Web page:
Letter to one of an impatient and complaining spirit
From an anonymous work, published in 1855 by the Presbyterian Board of Publication, Philadelphia, under the title, Monitory Letters to Church Members.
It is quite likely that it has never occurred to you that you are liable to the charge which the subject of this letter would seem to imply. You do not pretend to deny that you are sometimes not perfectly satisfied with your lot, and you ask me, perhaps, to show you one, if I can, who never finds fault; but that you have more than your ordinary share of this infirmity, you are in no wise prepared to admit. Well, I have no wish to prove that yours is an extreme case; nor do I mean to say that I might not select many other individuals, to whom my remarks would apply with equal pertinence; but still I much insist that yours is a case of the kind that I have designated; and the fact that you share the evil in common with many others, is no reason why you should not have your attention seriously directed to it.
I will tell you candidly some of the ways in which I think your impatient and dissatisfied spirit discovers itself. I do not suppose that you ever allow yourself to think that you arraign Infinite Wisdom, or question the propriety of any of God’s dealings with you; but if you will notice particularly your own conduct, and scrutinize your feelings and motives, I think you will find it difficult to resist the conviction that many of your complaints terminate, not upon man, but upon God. I have heard you more than once express your disappointment, in not realizing a favourite plan, in terms that have evinced an almost angry dissatisfaction, when the disappointment had been entirely independent of any voluntary human agency. You expected to set out on a journey on a certain morning; and when the morning came, instead of leaving home, you were so ill as to be obliged to send for a physician. You took the disappointment so much to heart that your countenance looked almost like what we should imagine Cain’s to have been, after he slew his brother. Your arrangements for the day rendered it desirable to you that the weather should be fine; but the rain came pouring in torrents; and you showed clearly enough by your actions, that it should not have been so, if the government of the world had been in your hands. I have heard you complain bitterly of your neighbours, so that one might have supposed your lot had been cast in Sodom; when, after all, it seemed to me that any one who lived among human beings would find as much to complain of as yourself. You allow yourself to be unreasonably irritable in your own family, finding fault with whatever is not exactly according to your mind; insomuch that some of your guests have felt uneasy while sojourning under your roof. And I must not forget to say, that when you lost a child not long since, I could not discover, in anything that fell from you, the workings of a spirit of submission; — on the contrary, when I exhorted you to seek a refuge, in the hour of your calamity, in God’s gracious covenant, you answered me by reflecting bitterly upon some individual, who induced you to a course to which you thought you could refer indirectly the child’s illness and death. Now, it is upon such grounds as these that I am impelled to the conclusion that you have fallen into a habit of impatience that greatly needs to be corrected.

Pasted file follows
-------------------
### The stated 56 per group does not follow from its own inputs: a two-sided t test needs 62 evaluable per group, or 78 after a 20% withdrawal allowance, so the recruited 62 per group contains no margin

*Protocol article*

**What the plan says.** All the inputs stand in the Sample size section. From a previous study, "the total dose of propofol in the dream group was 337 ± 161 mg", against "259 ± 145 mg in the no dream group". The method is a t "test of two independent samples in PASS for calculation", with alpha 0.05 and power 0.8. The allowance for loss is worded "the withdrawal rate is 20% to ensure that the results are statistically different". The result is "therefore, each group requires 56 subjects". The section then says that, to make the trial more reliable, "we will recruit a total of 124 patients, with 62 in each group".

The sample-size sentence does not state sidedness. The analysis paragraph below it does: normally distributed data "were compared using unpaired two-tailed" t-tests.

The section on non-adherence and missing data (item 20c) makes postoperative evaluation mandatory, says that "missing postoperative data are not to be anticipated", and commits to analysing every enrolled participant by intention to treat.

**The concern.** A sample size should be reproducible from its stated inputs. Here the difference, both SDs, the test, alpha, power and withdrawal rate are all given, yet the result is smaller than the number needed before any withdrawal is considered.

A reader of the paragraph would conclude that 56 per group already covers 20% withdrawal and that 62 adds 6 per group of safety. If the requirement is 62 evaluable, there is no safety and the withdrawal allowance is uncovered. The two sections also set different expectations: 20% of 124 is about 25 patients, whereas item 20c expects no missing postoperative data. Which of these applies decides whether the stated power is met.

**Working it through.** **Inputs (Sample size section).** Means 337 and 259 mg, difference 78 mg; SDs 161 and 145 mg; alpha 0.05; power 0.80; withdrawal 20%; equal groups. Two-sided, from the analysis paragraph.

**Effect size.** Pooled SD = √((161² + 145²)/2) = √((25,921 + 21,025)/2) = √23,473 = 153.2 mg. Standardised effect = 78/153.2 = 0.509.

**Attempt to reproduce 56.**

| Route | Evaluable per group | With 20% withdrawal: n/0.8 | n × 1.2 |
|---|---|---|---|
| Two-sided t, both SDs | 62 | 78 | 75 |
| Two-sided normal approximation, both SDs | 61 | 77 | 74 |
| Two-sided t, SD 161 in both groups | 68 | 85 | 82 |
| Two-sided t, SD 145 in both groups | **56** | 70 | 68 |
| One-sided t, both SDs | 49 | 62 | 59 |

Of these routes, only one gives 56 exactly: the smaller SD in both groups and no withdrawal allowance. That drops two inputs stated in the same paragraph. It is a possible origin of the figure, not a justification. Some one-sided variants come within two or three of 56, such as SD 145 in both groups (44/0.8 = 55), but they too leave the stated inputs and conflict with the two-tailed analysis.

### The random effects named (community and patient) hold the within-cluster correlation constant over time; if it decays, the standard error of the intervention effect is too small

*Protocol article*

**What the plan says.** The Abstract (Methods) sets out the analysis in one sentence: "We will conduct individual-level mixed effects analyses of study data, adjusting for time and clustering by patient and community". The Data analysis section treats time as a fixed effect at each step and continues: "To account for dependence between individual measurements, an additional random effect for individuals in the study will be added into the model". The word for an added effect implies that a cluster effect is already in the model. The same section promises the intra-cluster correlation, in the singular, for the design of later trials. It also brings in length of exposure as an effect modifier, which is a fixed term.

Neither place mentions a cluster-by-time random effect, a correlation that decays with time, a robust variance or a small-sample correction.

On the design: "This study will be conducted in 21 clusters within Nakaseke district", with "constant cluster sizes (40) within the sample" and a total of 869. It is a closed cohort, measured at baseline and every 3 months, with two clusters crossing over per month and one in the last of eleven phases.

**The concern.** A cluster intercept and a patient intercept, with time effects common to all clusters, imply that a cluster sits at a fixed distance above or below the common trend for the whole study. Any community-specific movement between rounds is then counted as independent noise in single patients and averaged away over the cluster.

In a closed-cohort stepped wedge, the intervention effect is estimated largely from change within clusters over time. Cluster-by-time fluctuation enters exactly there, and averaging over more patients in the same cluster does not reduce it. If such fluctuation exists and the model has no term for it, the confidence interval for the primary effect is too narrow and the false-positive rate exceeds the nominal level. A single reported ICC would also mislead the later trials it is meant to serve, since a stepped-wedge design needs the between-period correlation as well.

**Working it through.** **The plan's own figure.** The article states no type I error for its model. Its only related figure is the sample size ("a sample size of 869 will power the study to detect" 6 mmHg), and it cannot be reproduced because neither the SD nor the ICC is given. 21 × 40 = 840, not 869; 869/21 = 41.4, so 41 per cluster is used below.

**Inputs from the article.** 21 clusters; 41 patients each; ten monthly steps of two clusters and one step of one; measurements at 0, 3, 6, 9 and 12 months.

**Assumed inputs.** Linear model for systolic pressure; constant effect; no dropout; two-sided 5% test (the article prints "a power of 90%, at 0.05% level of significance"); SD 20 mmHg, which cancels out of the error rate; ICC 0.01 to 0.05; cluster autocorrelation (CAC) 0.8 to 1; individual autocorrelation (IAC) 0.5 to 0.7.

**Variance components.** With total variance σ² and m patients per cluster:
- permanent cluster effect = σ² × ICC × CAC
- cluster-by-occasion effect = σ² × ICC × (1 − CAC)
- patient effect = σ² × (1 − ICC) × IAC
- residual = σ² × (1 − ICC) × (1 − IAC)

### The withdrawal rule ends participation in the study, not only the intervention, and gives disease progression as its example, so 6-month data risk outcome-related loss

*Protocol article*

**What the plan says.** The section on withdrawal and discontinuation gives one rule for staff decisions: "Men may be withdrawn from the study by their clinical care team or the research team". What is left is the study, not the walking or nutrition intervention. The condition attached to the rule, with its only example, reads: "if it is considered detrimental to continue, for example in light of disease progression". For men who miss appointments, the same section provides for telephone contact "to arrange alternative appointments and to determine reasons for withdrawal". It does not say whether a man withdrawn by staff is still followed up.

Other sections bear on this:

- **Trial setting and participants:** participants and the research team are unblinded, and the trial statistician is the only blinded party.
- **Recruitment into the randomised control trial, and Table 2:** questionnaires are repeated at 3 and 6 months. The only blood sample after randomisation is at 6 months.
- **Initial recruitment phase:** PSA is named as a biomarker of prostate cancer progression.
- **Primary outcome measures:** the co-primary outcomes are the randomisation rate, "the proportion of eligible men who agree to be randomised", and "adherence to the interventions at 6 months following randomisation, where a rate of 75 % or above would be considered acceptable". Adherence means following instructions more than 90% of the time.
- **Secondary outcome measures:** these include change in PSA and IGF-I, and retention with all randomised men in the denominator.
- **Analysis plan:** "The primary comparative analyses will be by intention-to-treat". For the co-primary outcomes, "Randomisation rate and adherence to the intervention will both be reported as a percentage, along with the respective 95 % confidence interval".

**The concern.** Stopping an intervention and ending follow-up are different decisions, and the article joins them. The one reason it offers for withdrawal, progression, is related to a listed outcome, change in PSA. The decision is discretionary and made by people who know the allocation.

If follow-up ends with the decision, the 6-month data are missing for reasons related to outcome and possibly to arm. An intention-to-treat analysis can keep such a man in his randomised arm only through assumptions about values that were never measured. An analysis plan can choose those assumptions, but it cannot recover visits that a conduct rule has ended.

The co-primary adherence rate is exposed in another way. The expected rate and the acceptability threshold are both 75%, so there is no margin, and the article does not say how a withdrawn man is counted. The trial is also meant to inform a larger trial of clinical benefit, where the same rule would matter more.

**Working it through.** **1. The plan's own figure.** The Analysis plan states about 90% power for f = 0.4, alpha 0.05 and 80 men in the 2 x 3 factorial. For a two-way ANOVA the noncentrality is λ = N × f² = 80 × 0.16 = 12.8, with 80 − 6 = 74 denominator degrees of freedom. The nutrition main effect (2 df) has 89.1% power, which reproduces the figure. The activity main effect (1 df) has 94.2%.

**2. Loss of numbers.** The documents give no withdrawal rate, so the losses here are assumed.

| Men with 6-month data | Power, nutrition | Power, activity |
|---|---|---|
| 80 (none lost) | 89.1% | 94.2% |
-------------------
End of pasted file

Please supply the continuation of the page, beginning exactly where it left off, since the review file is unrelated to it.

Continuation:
You cannot but see that the indulgence of this spirit is really nothing better than rebellion against God. For it is God who orders the circumstances of your earthly condition; and, in complaining of them, you virtually express your distrust of his wisdom and goodness. Many of the inconveniences and disappointments with which you find fault, are from the direct ordering of his providence, without the intervention of any other visible agency; and even where there are human instruments concerned, and culpably concerned, still God’s hand is to be acknowledged in this, as a part of that great and divinely arranged system, which will ultimately secure the greatest good to them who love him. You disobey, you rebel, as often as you complain. If it be admitted that you are a true Christian, just in proportion as you indulge this spirit, you not only fail to grow in grace, but you counteract God’s merciful purposes towards you. He designs that these crosses should act as a salutary discipline upon your spirit; that they should inspire you with fresh confidence in his wisdom, and grace, and faithfulness, and render the prospect of heaven more dear to you, by giving you a foretaste of its joys in the midst of tribulation. If you pervert them to a different purpose, where are you to look for any evidences, on which you can rely, of growth in grace? Rather, what reason have you to believe that the principle of grace has ever been implanted in your heart?